A drowning prevention strategy shared by the marine policing unit in 2019 found that suicide accounts for 90 percent of all deaths in the Thames. In 2018, there were 688 recorded cases of people threatening to enter the river to take their own life.

First response teams and government officials, have long attempted to tackle the issue. In 2019, Prince William backed a campaign from the Tidal Thames Water Safety Forum that enlisted the public’s help in preventing accidents and self-harm incidents on the tidal river.

A member of London’s Marine Policing Unit, the waterborne service responsible for policing more than 40 miles of the river, told the Guardian that “the number of bodies we recover has been pretty consistent for about 50 years,” adding that the mean number per year was “about 30.”

Locating bodies in the Thames is not easy, and specialist units deployed there to locate the missing are often presented with myriad challenges. The river itself has tidal and non-tidal sections, and in some parts, is fast moving.

Roman roofing. Tudor shoes. London’s mudlarks find castoff history along the Thames.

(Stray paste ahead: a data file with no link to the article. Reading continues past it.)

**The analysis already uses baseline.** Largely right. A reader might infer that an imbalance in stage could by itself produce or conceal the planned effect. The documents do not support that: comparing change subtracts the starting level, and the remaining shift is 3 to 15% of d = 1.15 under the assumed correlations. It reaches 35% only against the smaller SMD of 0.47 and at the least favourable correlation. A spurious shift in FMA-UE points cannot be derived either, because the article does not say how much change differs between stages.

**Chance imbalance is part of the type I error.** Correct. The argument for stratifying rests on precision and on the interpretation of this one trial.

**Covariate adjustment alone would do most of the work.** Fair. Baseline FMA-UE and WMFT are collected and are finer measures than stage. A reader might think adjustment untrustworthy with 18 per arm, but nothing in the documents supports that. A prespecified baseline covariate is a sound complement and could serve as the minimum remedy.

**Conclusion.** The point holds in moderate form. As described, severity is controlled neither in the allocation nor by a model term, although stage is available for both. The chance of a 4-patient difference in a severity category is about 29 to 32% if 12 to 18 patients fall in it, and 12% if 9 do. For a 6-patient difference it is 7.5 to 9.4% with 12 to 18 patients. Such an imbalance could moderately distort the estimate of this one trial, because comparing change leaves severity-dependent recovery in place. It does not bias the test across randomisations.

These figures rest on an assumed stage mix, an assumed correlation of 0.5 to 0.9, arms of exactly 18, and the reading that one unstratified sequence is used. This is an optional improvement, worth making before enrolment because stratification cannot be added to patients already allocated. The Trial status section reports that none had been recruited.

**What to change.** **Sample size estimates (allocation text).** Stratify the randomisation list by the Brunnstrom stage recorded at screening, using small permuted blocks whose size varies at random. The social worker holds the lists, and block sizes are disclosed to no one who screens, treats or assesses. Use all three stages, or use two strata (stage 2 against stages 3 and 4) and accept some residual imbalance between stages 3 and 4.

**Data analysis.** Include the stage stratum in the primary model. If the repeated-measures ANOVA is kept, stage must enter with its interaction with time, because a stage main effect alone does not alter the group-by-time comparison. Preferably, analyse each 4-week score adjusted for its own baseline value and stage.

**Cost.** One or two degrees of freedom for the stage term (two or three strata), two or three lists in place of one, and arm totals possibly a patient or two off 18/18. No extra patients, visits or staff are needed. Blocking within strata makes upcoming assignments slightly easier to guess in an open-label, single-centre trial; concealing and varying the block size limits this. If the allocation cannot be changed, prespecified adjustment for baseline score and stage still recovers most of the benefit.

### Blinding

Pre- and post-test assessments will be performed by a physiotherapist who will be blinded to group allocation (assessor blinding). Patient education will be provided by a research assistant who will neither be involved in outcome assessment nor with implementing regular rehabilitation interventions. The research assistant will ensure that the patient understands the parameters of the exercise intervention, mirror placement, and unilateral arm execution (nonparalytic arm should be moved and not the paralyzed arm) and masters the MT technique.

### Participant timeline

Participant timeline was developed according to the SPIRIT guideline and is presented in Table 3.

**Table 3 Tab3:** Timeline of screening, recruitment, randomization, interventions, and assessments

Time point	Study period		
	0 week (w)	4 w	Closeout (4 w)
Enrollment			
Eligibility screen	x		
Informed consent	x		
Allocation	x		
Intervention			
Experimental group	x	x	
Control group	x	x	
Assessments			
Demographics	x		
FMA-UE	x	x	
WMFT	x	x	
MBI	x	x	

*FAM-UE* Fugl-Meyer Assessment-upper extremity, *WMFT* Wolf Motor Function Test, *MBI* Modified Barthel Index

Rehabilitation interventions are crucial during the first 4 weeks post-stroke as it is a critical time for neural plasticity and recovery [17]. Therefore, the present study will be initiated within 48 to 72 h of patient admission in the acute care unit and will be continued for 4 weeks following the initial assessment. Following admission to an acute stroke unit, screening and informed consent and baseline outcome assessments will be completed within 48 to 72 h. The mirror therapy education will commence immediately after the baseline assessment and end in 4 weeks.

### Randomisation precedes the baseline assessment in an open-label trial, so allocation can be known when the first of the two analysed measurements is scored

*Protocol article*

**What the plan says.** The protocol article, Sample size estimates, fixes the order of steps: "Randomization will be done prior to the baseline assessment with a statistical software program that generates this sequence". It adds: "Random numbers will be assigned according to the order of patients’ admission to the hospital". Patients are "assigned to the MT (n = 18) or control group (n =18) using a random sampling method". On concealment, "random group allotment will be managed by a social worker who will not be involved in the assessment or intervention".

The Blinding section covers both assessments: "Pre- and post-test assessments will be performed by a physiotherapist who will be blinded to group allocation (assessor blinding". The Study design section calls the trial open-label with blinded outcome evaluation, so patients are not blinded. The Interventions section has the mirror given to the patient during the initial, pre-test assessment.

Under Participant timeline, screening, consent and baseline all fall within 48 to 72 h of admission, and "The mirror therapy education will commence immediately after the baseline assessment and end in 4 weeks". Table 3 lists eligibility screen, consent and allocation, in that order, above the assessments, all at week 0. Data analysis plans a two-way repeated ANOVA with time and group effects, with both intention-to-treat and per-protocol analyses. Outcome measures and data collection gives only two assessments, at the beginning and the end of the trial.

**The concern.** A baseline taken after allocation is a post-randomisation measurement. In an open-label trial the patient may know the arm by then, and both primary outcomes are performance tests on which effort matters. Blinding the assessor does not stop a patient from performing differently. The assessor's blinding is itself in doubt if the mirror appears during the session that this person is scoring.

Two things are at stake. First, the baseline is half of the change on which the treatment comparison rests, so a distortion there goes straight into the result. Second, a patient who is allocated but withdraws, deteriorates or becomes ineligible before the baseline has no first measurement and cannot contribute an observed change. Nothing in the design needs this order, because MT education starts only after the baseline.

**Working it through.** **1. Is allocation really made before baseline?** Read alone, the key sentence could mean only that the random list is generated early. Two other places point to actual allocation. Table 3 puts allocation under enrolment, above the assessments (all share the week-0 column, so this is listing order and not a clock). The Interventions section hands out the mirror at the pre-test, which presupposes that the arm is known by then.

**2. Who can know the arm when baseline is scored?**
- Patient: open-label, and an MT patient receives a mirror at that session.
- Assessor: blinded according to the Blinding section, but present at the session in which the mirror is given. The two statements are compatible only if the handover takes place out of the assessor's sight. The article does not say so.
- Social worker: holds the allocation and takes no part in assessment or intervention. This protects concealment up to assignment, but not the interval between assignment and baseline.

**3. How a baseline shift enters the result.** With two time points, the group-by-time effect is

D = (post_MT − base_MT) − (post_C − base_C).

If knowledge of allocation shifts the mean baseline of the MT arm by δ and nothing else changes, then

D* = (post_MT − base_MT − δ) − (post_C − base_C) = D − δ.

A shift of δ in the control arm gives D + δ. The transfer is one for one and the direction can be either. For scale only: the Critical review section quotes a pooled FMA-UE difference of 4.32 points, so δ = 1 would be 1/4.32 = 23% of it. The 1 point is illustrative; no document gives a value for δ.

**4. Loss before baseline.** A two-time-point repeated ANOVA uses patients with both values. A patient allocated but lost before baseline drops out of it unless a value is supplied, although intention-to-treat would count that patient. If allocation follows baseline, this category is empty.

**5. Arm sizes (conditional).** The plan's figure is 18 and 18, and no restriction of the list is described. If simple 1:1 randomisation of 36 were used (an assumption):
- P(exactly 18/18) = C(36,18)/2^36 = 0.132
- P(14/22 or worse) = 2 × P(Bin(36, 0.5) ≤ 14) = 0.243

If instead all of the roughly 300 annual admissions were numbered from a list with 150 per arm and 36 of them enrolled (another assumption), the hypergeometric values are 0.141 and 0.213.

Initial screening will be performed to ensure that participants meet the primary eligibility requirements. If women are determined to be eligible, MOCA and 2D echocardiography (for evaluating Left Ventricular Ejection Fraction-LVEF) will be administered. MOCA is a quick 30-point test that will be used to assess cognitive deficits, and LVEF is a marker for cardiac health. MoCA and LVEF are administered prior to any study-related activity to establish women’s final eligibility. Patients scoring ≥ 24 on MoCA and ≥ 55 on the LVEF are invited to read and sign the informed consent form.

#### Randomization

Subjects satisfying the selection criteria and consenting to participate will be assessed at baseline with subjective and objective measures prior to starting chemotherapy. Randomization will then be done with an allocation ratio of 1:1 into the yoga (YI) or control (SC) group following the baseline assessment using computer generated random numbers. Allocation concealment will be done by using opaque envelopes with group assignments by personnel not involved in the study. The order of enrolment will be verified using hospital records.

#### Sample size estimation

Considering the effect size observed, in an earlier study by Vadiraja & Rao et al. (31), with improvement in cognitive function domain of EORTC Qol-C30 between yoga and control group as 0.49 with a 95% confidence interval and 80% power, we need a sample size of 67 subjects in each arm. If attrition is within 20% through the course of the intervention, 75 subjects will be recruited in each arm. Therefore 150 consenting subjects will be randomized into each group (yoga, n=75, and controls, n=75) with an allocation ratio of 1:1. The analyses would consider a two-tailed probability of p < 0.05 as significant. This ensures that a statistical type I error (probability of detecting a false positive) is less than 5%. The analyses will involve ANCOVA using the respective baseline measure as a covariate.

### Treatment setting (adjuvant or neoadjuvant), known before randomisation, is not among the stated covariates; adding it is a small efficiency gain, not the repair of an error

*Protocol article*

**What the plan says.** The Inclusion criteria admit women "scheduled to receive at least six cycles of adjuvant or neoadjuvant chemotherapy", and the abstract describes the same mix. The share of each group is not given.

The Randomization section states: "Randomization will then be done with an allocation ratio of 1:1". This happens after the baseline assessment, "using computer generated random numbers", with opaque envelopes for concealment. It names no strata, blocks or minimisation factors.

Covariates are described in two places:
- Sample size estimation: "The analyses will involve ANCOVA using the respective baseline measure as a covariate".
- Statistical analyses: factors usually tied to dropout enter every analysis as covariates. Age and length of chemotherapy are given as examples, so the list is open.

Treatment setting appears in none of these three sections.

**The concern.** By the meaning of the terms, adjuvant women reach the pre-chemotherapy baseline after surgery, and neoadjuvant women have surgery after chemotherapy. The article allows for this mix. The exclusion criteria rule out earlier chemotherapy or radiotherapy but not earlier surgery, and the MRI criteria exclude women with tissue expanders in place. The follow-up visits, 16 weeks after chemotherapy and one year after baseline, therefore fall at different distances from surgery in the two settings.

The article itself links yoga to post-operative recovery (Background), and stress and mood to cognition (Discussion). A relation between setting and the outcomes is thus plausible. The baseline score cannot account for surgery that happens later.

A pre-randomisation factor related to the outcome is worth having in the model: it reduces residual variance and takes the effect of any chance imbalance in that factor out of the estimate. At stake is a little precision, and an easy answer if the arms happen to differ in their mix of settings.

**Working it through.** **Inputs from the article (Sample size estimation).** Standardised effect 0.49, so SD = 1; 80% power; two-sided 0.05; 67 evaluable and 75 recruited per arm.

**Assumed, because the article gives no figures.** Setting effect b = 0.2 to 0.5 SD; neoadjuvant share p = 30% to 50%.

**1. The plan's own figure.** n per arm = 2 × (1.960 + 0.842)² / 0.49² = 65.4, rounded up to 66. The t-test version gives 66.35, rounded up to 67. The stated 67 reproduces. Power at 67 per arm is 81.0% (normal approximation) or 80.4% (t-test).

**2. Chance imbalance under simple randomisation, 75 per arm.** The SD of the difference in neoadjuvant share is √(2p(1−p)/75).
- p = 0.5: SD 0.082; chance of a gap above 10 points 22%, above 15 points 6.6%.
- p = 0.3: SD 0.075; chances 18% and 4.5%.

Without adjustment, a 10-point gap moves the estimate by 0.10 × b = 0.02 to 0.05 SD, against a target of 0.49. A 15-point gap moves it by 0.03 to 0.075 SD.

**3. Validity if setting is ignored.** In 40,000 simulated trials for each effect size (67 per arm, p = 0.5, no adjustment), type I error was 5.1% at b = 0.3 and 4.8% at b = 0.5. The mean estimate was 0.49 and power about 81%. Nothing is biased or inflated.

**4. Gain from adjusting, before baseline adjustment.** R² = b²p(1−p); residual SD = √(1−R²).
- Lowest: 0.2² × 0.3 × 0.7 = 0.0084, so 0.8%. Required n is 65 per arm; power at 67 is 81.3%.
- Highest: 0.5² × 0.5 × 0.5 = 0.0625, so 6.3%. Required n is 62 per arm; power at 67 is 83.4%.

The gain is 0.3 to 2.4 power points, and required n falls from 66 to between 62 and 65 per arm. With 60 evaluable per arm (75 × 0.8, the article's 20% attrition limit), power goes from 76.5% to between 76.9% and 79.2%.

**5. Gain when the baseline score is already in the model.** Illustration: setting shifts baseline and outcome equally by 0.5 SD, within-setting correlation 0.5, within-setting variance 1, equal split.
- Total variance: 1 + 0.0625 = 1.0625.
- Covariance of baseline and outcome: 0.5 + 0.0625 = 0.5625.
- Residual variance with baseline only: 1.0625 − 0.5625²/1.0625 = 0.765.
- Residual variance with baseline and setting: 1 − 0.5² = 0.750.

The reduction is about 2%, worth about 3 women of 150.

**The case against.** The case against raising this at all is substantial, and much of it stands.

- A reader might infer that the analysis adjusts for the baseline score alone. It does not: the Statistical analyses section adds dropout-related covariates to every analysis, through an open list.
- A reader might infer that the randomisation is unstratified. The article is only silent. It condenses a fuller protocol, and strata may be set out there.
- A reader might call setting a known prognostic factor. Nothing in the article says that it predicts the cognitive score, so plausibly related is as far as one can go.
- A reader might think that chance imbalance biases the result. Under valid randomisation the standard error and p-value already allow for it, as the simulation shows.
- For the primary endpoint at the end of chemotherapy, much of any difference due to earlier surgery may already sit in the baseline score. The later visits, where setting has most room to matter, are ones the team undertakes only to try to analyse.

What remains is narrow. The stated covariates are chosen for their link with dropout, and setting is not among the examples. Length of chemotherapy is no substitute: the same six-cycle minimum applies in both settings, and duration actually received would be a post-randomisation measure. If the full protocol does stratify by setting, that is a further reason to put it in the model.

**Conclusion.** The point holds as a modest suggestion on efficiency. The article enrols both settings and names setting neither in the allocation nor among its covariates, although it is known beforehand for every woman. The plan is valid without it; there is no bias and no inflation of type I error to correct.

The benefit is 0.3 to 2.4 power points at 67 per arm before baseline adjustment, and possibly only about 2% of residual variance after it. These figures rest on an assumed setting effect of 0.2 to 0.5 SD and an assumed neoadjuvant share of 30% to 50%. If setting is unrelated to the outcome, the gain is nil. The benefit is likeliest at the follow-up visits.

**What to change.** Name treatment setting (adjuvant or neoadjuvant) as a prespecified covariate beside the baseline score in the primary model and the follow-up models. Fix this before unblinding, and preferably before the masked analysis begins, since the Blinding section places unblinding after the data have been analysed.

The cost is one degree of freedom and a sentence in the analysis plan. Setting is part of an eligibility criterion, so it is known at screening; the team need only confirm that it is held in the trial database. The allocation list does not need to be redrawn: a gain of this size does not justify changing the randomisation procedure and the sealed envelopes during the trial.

Some people who enter the water are pulled out alive by specialist teams including the Royal National Lifeboat Institution. In 2022, at least 109 people who entered the river were rescued or survived, according to an official water safety progress report.

Others who enter the water are never seen again. Sometimes their bodies are swept out to sea, or they become trapped in piers and barges. Others are found months — or years — later. If they are found at all.

Speaking to Sky News, former police detective Nick Aldworth described the Thames as a “massively hostile environment that’s constantly moving.” It’s also deep, at points. At London Bridge, the river runs 20 meters (66 feet) deep.

“You’re talking about a river … with a tidal range of 23 feet and speeds of up to 10 [miles per hour],” Aldworth said. “You can’t see an inch in front of you, and the challenge you have got is where do you start.”

If you or someone you know needs help, visit or call or text the Suicide & Crisis Lifeline at 988. In Britain, call Samaritans suicide hotline at 116 123 or text SHOUT to 85258.